The first few questions on the fourth grade parent questionnaire were easy enough to fill out, and those were the only ones we were required to answer. Parents’ names, email addresses, phone numbers, preferred method of contact.
The questions on the reverse side were optional, Holly’s teacher emphasized, but would help her in getting to know each child better. I studied the questions.
“My child is particularly interested in ______.”
I thought about all the ways I could answer that. The TV show “I-Carly.” Finding new and unusual ways to irritate her brother. Who wants to sit with whom on the school bus.
“Learning about other cultures,” I wrote down. Sure. Such as the culture inhabited by the teens on the show “Suite Life on Deck with Zach and Cody,” or, as I like to think of it, “The Love Boat, Junior.”
“My child is great at _________.”
That’s not the kind of statement I ever make. Holly is good at plenty of things, the kinds of things you would expect a nine-year-old to be good at: art projects, making up stories, building sand castles. But I’m just not the type of parent to refer to my child as great at something.
Even though it’s only the third day of school, I already know Holly’s teacher fairly well, because she was Holly’s second-grade teacher two years ago and we run into each other frequently on campus. I know that not only is she an excellent teacher but she’s also an unfailingly well-meaning person tremendously dedicated to her students, and therefore I know her only intention in asking these questions was to get to know her students better. But I couldn’t help feeling irrationally like the questions were a test, to see what kind of parent I was. The boastful kind? The stage-mother kind? A parent quick to promote her child’s talents, or one genuinely concerned about meeting the curricular benchmarks for the mathematics program?
But the hardest question was yet to come: “List the three words that best describe your child.”
I didn’t second-guess myself until after I’d written them down. “Creative. Cheerful. Self-absorbed.”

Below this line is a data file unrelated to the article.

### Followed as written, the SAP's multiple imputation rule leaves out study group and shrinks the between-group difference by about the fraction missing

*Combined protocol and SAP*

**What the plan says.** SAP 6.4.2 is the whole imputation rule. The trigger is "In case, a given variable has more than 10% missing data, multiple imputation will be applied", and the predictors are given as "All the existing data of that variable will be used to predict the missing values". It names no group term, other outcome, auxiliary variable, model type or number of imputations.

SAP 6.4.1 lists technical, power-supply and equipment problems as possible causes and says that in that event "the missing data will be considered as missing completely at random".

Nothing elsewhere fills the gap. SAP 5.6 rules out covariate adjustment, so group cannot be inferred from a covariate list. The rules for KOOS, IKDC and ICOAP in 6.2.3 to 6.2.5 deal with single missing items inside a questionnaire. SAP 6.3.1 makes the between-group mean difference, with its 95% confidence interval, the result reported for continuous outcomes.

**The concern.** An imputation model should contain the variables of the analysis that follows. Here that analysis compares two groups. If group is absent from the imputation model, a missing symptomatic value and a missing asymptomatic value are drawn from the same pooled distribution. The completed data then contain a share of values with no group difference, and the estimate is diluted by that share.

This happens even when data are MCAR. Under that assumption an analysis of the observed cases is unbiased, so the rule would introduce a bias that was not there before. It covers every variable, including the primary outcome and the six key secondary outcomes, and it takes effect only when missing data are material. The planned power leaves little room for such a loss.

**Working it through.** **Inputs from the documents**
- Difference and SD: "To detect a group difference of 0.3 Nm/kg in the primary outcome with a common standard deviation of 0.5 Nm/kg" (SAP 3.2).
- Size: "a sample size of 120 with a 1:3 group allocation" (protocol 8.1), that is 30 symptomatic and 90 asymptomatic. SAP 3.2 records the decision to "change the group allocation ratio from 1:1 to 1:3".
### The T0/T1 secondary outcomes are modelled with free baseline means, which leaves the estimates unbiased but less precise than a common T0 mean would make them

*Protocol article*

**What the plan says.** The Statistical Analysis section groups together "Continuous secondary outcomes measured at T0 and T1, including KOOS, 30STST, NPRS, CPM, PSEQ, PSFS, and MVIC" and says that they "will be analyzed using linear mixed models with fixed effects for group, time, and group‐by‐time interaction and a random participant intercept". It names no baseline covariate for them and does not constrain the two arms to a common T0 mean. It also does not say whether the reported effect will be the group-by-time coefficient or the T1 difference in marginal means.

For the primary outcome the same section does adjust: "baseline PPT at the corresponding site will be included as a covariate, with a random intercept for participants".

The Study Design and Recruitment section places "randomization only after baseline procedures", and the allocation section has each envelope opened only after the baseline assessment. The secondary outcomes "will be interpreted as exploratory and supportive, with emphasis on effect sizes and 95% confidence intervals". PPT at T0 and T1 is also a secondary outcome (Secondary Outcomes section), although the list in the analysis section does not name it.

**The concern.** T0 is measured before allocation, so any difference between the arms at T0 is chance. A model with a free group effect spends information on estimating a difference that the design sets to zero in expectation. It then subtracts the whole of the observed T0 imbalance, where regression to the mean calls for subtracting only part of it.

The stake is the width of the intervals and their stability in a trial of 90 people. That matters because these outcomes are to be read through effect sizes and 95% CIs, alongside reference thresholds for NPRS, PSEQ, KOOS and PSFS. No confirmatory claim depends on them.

Wait a minute, my conscience spoke up. Self-absorbed? You’re not supposed to say that about your own kid! It’s so critical! So negative! You’re supposed to have nothing but positive comments, remember? Otherwise along with “My child is great at _________” there would be a question that said “My child is seriously deficient at ________,” and you didn’t see that one, did you?
I looked again at where I’d written “self-absorbed.” I didn’t mean it in a critical way, just an honest one. Holly spends a lot of time thinking about Holly, that’s all. But what nine-year-old doesn’t? Were there actually parents in the class filling in that line with “altruistic”? Wasn’t self-absorption in a girl Holly’s age to some extent just a manifestation of positive self-esteem? She’s a young girl. She’ll spend plenty of time in her life thinking about other people: friends, romantic partners, bosses, clients, spouses, children of her own. Is it so bad that at the age of nine, her primary focus is herself – possibly for the last time?
I believed in my own argument, but I didn’t want to start off the year on the wrong foot, with her teacher thinking I was overly critical. I deleted “self-absorbed” and changed it to “self-confident.” It’s not quite the same, and frankly it’s not quite as close to what I was trying to say.
But that’s all right. It’s the third day of school; Ms. McCabe has the next nine months to get to know the kids and evaluate the parents’ assessments of their own children. Her primary interest is in the make-up of her classroom, not the way parents fill in blanks. I’ll let it go for now. Ms. McCabe has her own challenge ahead, similar to this one but tougher: coming up with adjectives for Holly and every other kid in the class when report card time comes around.